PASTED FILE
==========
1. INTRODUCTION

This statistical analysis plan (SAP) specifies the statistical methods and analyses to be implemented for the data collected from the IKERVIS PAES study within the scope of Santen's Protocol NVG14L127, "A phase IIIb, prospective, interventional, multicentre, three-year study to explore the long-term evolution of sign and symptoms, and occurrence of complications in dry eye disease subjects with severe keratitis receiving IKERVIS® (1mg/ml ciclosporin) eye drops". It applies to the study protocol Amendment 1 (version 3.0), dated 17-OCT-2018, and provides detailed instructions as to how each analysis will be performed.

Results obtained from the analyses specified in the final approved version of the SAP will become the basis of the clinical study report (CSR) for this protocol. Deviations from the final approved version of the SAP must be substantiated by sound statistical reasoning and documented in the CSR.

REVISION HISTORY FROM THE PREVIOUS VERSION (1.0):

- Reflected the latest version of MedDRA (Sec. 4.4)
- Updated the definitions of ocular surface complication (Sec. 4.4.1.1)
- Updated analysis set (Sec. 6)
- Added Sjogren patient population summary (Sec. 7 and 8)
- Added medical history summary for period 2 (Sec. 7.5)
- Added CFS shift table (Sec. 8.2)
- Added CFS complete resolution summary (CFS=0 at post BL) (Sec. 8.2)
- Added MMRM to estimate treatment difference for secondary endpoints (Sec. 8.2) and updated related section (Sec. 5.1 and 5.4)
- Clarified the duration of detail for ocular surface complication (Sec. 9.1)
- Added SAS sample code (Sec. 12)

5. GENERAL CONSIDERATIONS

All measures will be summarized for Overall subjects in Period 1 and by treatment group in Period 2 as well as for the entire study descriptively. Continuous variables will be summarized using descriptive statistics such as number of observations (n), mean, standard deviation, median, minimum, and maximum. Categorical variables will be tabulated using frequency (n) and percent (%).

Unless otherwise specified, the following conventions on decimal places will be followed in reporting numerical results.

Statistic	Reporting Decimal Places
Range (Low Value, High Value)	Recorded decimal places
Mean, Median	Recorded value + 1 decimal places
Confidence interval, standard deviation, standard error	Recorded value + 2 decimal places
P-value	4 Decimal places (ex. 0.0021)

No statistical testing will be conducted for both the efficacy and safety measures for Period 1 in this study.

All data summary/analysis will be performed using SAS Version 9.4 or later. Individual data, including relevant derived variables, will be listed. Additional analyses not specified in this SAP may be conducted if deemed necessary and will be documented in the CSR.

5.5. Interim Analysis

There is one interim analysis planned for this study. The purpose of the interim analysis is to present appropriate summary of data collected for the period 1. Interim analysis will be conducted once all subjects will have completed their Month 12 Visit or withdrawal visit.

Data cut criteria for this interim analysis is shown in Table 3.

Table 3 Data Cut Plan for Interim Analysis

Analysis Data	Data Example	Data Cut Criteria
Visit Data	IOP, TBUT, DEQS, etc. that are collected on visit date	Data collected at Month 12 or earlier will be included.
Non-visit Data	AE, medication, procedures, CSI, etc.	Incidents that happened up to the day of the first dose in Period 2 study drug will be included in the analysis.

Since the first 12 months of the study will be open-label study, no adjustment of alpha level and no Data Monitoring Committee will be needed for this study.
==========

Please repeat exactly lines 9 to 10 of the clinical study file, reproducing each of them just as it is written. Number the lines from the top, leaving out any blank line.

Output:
- Added medical history summary for period 2 (Sec. 7.5)
- Added CFS shift table (Sec. 8.2)